He then proceeds to give all of the Sharks a pair of sneakers customized with U-lace. To Robert, Telly gives sneakers with laces customized with the colors of his home city. He gives Lori sneakers with fashionable metallic U-Lace. Kevin’s sneakers’ laces are of his country colors, high school colors for Daymond, and Mark’s sneakers have U-Lace in Dallas Mavericks’ colors.
Telly announced that U-Lace are available in school colors, team colors, country colors, etc. The possibilities are endless.
Telly informed the Sharks that his product has won awards and already has the market’s attention, and also a global distribution. All he needs now is a strategic partner.
Telly reveals that he has already sold $300,000 worth of products in his first year of production in Japan, but then the countrywas struck by a great tsunami which caused the loss of his producer.
He then moved to the USA and started selling larger packs at a price of $7.99 each. Later he realized that the smaller packaging at a lower price sold more rapidly.
Lori Greiner was the first Shark to back out. She likes the idea but found the tabs attached to the laces to be a bit uncomfortable.
Robert was next to go. The reason was that he felt he was inexperienced to help Telly with his business.
Daymond was a large influence in the fashion industry, but he explained that he had recently partnered with another brand and partnership with U-Lace would cause conflicts, hence he offered no investments as well.
Kevin O’Leary gave Telly an offer of $200,000 for a 50% share, but Telly replied that he will give only 35%.
Mark Cuban jumped in and accepted Telly’s offer, and both of them sealed the deal of a $200K investment for 35% equity.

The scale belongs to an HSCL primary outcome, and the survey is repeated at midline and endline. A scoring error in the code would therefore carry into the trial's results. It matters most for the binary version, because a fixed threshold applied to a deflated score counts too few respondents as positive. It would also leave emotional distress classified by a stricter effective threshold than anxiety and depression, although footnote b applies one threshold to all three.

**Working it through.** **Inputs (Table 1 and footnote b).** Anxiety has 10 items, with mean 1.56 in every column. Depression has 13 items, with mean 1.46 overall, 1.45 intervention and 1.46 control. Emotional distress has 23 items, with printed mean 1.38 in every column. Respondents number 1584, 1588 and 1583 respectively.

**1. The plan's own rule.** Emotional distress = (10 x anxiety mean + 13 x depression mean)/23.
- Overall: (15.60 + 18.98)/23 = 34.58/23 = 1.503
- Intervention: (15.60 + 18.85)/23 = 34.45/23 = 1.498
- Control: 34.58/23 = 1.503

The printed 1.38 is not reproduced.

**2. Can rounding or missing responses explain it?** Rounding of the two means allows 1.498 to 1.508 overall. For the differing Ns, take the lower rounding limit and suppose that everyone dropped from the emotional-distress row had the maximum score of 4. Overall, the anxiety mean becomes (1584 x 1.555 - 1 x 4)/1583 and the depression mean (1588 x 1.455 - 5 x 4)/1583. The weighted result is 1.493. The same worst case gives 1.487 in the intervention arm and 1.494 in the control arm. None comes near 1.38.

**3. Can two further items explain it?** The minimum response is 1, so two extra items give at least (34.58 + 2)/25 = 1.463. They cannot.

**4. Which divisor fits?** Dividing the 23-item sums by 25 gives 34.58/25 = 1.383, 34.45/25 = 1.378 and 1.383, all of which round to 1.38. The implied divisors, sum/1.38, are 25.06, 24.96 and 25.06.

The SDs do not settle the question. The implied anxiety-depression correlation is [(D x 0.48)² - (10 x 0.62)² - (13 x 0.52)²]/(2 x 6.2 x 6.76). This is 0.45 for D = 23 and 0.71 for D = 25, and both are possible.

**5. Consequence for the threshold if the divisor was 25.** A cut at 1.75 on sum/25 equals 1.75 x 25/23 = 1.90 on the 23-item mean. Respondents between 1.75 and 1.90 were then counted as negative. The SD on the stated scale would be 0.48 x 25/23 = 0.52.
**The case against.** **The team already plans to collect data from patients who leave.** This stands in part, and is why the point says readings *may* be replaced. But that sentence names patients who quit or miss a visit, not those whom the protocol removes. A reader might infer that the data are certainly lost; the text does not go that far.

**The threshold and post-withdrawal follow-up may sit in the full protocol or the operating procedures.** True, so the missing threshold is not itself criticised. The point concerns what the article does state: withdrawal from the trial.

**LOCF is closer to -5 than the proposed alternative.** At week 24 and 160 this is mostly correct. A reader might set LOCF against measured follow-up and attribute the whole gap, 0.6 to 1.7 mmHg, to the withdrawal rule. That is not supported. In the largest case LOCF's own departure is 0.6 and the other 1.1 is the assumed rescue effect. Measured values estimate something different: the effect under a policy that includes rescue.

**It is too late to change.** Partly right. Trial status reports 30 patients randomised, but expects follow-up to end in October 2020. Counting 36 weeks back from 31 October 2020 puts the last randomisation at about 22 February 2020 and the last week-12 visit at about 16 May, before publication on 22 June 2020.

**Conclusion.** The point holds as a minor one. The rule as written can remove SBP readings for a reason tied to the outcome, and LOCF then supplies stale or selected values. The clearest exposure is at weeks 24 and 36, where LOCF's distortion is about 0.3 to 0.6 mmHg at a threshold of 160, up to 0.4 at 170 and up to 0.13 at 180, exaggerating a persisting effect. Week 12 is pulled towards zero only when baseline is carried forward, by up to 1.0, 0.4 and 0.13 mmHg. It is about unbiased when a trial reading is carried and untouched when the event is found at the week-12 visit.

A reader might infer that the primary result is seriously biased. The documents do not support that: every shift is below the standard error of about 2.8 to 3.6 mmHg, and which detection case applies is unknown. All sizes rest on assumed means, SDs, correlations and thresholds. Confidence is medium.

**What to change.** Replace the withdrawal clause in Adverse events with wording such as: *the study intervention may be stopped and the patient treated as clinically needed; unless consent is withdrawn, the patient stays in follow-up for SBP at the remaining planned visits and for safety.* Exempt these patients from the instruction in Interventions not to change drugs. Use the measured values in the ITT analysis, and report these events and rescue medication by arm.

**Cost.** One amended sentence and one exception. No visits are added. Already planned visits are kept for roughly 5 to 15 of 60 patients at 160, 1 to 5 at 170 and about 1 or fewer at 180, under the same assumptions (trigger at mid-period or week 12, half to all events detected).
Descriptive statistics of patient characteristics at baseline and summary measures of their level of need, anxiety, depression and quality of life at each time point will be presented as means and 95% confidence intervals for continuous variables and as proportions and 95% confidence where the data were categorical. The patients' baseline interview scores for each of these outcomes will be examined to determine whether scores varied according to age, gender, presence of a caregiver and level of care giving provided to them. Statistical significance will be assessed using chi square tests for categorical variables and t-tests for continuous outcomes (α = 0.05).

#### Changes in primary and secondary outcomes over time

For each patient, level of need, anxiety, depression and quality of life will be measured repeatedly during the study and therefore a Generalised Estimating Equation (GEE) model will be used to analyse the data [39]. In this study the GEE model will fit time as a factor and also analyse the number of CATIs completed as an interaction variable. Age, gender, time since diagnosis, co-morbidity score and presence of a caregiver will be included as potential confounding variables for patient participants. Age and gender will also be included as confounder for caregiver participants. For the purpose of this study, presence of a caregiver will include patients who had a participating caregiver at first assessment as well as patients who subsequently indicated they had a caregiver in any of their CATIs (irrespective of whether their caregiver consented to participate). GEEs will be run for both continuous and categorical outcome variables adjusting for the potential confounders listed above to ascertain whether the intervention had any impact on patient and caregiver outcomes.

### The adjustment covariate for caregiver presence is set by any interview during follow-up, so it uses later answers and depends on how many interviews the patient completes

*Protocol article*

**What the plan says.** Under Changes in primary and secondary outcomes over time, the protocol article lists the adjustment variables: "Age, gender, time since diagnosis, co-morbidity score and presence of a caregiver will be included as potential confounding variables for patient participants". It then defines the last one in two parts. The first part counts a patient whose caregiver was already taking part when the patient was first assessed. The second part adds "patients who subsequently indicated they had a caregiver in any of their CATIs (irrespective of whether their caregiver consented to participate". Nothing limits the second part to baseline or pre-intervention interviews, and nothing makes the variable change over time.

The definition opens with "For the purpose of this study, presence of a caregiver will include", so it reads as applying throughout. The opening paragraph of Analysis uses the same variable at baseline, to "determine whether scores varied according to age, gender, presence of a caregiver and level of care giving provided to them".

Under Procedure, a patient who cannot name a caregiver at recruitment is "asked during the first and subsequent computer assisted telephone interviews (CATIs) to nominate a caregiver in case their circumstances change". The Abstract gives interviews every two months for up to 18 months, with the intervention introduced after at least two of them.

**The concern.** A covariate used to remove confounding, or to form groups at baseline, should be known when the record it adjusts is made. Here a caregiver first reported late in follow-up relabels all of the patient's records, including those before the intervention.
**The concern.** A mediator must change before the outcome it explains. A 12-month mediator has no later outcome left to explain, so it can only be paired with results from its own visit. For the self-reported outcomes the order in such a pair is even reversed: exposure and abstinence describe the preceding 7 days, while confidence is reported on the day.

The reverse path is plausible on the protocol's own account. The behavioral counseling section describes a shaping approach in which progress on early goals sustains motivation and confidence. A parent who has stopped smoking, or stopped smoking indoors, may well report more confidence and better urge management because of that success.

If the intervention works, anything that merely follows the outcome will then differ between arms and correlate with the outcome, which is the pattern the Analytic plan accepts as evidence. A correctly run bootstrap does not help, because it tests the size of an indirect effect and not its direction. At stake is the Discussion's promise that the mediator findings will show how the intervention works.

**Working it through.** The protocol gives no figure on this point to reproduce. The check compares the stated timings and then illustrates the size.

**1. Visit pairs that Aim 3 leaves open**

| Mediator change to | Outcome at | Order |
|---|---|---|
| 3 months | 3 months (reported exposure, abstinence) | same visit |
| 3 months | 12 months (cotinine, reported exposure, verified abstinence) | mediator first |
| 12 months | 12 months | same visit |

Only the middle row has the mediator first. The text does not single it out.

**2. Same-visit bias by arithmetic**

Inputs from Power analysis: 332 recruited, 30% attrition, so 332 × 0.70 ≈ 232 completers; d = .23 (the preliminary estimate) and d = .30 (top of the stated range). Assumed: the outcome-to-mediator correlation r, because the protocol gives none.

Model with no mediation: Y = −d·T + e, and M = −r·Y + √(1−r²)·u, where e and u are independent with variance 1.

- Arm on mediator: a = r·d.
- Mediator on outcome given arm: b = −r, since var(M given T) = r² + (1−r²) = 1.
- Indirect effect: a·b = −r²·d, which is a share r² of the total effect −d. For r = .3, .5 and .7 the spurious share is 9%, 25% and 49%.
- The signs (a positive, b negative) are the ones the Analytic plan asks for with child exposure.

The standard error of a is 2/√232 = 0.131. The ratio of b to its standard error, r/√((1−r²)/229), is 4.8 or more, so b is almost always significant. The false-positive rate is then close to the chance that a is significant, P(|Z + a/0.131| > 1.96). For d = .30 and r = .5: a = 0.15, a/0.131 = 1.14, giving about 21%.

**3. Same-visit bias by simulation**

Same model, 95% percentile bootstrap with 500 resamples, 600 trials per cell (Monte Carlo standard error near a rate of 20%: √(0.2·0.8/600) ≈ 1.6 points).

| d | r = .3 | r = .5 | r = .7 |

Our Review of U-Lace
U-Lace elastic shoelaces have great quality; they never feel stretched or that they would break easily. They are easy to insert into the eyelets of shoes and provide a comfortable grip that is not too tight.
Pros of U-Lace
- Useful and easy-to-useshoelaces for children and adults with disabilities
- Lots of different colors available
- Three different sizes for adults and a separate size for kids
Cons of U-Lace
- A little expensive as compared to other no-tie laces on the market.
- They can be a bit uncomfortable if the user is not wearing socks or if the shoes are too tight.
Who Is U-Lace For?
U-Lace is particularly popular among teenagers and young adults who are always wondering how did another person get a specific pattern or color of laces. With over 40 colors and tons of different patterns of laces available, a person can customize their shoelaces in a variety of ways and designs. It is only a blessing for the creative minds who want something unique for their sneakers or Vans every day.
Are there Any Alternatives?
- Diagonal One Elastic Shoe Laces
- Lock Laces – Elastic No-Tie Shoe Laces
- Nathan, Elastic No-Tie Shoe Laces
Our Final Thoughts
There are a lot of mixed reviews for this product on Amazon. Mostly it is loved by people and used by them for a very long time. The economic aspects and availability of colors and designs make it a favorite among its users.